Web development trends to look forward to in 2016
The threat of cyber attacks is a constant presence amongst web developers as they try to safeguard their work against potential hackers. But how extensive are their security measures? Turns out not a lot.
According to Hewlett Packard's annual Cyber Security Risk Report, problems pertaining to authentication, access control and confidentiality were detected in 86% of web applications and 97% of mobile applications. It was found that these threats were made susceptible not just due to coding errors, but also because of factors such as server misconfiguration, improper file settings and outdated software versions. However, with the advent of cross-platform coding and multiple device inter-connectivity, the risks increase exponentially as viruses can travel from one device or platform to another.
Therefore, an increase in security measures is required in the coming year not just for web applications but also for mobile. The solution must be brought about through constant security testing in tandem with layered security procedures. You can take a leaf out of Open Web Application Security Project's (OWASP) book as they have introduced its third version of security guidelines for programmers this year, which encompasses data via peer-reviewed and tested methods of creating more secured apps.
At the end of the day, no matter how much code you jam into your application, if it does not catch the customer's attention, it frankly becomes quite pointless. To counteract the limited attention span of users and their need to be captivated, Zurb has introduced its own Motion UI framework called Foundation for Apps. It is a Sass library, with prior made CSS classes, which you can download for creating flexible CSS transitions and animations.
Apart from the wow-factor that the Motion UI imparts, it also makes an app's transition look effortless and rich through its predefined motions that include sliding, scaling, hinging, fading and spinning, along with various speed levels. It is not, however, solely limited to animations; Motion UI also helps to make your website look more smooth as the transitions can be applied to menus, overlays and modals.
The tidal wave that is the plethora of devices we use today demand that applications be flexible and compatible across all devices. Which means that app developers need to give due focus to each individual OS. Even though finding a great native developer for either iOS or Android might require a dowsing rod, what do you do when you have users that use a Windows phone, or a Blackberry? Forget the dowsing rod, this might just call for a miracle.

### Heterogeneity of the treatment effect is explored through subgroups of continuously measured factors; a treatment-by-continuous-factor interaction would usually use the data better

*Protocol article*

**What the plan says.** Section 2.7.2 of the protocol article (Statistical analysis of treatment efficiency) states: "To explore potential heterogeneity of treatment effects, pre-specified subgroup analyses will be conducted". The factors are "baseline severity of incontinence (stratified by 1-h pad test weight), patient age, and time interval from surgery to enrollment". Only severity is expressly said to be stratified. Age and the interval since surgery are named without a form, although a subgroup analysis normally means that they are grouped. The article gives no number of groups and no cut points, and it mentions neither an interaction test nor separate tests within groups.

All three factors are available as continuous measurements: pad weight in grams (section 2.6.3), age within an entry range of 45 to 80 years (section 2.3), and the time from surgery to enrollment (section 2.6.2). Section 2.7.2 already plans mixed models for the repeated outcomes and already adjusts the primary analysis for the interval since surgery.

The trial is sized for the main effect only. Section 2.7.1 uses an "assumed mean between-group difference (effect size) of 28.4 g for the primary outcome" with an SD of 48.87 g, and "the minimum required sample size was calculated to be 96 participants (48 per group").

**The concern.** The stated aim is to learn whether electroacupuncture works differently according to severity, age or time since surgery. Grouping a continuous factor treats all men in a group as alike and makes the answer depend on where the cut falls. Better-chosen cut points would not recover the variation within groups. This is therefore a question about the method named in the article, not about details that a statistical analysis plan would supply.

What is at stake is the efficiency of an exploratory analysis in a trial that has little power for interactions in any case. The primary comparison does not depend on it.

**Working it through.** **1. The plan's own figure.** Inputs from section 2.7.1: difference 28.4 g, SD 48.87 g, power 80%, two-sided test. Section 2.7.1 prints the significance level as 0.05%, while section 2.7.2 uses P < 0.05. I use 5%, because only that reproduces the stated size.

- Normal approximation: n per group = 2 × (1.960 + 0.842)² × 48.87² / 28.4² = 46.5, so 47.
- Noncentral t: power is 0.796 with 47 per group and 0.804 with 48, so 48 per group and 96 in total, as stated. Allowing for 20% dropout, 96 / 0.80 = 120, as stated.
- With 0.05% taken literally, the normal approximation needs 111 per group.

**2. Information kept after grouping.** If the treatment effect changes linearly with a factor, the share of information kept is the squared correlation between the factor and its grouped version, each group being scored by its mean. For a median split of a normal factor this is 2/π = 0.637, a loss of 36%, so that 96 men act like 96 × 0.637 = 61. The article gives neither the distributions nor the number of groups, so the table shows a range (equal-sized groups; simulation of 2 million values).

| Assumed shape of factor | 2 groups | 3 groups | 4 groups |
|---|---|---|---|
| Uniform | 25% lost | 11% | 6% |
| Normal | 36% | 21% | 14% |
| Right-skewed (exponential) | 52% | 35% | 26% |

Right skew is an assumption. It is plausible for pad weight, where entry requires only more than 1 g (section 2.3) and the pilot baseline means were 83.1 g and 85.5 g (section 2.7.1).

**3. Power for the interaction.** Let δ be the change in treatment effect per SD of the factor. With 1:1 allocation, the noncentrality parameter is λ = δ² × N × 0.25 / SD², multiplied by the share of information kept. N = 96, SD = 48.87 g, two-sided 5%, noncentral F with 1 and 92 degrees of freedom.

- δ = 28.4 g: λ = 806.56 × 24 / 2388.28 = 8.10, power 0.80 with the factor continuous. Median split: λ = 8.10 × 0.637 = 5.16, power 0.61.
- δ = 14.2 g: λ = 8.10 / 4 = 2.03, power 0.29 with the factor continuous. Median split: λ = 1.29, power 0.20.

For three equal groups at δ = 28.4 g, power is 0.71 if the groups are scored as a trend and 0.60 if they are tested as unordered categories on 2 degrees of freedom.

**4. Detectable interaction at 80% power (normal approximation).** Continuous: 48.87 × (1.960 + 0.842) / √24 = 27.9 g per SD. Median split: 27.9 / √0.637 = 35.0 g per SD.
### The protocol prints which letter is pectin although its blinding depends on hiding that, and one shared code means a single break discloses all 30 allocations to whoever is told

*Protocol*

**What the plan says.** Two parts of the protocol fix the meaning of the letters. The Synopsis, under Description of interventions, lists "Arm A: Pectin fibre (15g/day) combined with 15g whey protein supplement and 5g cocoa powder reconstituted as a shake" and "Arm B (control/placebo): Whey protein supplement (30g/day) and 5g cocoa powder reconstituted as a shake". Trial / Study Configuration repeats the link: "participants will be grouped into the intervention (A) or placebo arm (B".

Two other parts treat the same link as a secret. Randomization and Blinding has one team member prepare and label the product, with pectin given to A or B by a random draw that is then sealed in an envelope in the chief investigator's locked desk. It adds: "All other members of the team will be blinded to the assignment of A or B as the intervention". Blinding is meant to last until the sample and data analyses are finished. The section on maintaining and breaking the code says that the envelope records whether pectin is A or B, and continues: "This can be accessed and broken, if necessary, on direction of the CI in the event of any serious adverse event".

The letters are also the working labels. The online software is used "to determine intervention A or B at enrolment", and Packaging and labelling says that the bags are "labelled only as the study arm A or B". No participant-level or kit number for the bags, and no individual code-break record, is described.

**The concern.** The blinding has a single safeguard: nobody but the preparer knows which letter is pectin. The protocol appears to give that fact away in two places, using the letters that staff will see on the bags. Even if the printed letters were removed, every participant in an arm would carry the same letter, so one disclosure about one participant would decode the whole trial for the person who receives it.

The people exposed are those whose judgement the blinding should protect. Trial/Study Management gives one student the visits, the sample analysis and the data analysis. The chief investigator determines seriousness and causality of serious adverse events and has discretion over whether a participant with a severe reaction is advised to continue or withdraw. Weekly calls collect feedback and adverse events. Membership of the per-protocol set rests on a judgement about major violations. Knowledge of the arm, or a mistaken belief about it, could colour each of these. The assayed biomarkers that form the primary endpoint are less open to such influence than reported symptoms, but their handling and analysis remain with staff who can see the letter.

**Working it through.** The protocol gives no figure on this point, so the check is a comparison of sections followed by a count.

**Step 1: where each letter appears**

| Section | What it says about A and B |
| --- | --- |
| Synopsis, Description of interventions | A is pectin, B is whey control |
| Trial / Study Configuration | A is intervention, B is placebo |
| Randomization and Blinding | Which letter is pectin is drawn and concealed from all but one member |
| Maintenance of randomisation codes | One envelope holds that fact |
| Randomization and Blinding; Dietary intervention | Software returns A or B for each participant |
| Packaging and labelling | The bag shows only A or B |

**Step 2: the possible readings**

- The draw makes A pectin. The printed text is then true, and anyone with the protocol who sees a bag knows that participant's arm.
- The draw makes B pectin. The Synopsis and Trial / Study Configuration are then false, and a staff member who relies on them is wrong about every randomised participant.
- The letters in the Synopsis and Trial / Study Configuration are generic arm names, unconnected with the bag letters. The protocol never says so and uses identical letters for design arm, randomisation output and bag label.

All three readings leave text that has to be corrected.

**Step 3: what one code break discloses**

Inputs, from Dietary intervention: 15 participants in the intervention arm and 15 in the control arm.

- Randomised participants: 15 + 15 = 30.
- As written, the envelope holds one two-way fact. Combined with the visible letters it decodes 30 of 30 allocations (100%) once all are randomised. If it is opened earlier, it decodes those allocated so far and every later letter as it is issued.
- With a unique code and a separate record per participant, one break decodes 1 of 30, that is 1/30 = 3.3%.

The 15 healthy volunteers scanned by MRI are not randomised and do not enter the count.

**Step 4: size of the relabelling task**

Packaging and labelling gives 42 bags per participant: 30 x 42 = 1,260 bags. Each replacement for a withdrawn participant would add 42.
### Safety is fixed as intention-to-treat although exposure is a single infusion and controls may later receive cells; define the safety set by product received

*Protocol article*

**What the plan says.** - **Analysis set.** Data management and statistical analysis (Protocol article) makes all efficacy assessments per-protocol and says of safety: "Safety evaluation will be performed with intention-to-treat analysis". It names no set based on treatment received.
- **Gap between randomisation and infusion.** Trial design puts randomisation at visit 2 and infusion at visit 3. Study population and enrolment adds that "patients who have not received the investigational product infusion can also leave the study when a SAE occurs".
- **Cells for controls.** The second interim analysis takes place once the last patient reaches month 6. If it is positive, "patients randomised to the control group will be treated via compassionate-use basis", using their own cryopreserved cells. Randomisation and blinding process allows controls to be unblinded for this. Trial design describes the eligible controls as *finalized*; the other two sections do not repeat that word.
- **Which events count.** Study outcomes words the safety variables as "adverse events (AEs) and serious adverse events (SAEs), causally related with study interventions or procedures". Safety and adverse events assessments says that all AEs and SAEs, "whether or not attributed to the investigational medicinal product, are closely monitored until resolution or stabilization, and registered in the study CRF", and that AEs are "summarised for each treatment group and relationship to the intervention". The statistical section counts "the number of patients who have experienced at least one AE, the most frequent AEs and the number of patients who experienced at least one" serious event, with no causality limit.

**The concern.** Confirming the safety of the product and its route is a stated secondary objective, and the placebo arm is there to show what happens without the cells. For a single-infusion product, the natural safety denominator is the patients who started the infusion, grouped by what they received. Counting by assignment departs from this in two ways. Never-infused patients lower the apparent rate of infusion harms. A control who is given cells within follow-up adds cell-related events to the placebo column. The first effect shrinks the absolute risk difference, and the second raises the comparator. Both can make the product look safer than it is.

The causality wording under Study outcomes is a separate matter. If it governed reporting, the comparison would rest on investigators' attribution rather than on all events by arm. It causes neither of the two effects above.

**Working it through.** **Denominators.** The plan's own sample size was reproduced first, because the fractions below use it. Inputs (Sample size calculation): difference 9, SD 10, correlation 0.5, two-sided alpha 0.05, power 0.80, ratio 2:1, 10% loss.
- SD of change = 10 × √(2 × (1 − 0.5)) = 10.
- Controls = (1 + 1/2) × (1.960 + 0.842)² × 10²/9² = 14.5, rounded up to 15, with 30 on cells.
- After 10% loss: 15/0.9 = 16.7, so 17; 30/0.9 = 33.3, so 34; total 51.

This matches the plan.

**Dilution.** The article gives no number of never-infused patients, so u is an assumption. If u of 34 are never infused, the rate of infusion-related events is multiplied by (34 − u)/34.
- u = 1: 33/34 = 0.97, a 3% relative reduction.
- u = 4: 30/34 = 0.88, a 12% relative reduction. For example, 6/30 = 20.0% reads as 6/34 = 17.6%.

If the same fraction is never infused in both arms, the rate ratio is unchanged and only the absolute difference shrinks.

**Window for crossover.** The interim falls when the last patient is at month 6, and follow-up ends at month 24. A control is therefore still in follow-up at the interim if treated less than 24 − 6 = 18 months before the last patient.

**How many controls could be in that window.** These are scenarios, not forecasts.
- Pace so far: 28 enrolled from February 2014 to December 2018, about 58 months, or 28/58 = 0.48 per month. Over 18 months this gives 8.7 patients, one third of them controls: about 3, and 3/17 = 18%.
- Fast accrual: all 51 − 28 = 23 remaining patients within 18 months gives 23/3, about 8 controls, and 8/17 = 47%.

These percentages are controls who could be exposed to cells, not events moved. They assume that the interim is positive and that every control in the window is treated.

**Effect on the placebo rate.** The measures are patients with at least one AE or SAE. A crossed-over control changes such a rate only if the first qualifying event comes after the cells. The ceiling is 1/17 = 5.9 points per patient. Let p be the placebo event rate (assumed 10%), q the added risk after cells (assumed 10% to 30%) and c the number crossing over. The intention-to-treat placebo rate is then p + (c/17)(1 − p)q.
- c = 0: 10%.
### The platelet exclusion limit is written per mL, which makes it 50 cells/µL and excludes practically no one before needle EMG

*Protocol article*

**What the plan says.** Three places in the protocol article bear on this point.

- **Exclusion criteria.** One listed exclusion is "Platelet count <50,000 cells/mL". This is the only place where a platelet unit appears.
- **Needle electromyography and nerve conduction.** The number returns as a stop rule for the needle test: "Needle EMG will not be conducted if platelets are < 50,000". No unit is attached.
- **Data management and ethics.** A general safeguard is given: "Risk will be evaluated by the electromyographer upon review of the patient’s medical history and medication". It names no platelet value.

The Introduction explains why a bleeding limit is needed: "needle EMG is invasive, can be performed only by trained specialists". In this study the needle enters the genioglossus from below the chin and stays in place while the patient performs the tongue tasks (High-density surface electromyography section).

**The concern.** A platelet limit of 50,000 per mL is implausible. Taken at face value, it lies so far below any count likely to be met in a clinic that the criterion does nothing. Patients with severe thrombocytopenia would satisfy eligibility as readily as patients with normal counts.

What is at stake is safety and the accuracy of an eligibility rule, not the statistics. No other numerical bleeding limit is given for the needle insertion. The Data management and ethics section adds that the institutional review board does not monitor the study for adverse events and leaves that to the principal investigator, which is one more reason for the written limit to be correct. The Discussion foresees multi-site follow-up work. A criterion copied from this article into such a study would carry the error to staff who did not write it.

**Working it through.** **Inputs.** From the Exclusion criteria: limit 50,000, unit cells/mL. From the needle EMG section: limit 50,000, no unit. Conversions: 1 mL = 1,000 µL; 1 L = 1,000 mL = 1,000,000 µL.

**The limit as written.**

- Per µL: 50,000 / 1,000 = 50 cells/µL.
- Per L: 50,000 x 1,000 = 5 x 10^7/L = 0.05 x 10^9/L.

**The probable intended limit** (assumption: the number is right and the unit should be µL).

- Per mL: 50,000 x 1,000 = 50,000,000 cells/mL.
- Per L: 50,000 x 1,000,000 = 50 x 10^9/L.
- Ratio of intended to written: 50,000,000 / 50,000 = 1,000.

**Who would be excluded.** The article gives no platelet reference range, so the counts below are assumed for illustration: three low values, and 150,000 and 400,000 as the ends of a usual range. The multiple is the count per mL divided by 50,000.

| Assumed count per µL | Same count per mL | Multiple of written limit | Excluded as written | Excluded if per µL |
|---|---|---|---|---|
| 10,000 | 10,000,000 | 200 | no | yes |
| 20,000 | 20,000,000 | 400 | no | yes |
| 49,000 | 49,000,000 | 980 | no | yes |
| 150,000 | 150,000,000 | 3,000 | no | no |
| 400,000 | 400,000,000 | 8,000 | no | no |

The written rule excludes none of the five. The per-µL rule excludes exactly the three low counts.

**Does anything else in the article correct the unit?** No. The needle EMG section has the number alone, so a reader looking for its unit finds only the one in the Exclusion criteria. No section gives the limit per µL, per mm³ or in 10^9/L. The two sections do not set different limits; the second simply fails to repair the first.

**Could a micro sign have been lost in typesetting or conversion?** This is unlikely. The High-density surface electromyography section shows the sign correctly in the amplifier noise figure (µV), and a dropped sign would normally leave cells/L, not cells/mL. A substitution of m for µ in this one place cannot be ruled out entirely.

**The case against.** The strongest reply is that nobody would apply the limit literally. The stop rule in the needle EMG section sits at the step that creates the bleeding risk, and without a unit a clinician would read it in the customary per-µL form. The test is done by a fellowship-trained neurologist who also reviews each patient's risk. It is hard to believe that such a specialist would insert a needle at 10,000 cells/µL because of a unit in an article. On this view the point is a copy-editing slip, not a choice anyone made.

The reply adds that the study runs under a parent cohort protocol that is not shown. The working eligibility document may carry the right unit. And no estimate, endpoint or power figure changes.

For an application to run smoothly across various platforms, you would have to write separate native codes for each OS/device that you want your program to run on. If you stick to the purity of native applications, then it goes without saying that you need developers who can write code for up to four (if not more in the future) different operating systems. Instead, a hybrid application may be your best solution for times to come.
Dockers and Hypervisors
Anyone who has worked with operating systems will attest that hypervisors are absolutely crucial for setting up an interface. When you have multiple operating systems hooking up to the same hardware, you need the hypervisor to act as a mediator between the two. So why are hypervisors being pushed aside? Fact is, they are not. Hypervisors are still very much in use and systems cannot be operated without them. However, they are extremely heavy in terms of their requirement of separate resources for each OS or application that you install.
This is where Docker comes in, as an alternative to the virtual machine. It allows you to package your application and all its versions in a complete filesystem where it has access to all the required resources it needs to run – code, runtime, system tools and libraries. This proves to be a more lightweight option as the Docker containers run a single machine which share the same kernel, thereby taking less time to initiate and using the RAM more efficiently. In the matter of security, containers provide an added layer of protection for the application which isolates the applications from each other and the underlying hardware.
Overall, Docker containers eliminate the need for you to set up and maintain different environments and tools. On the other hand, hypervisors are not completely redundant; you can have Docker containers running within an OS inside a hypervisor. But the ease of use and deployment of containers have put them on the fast track of becoming new favourites.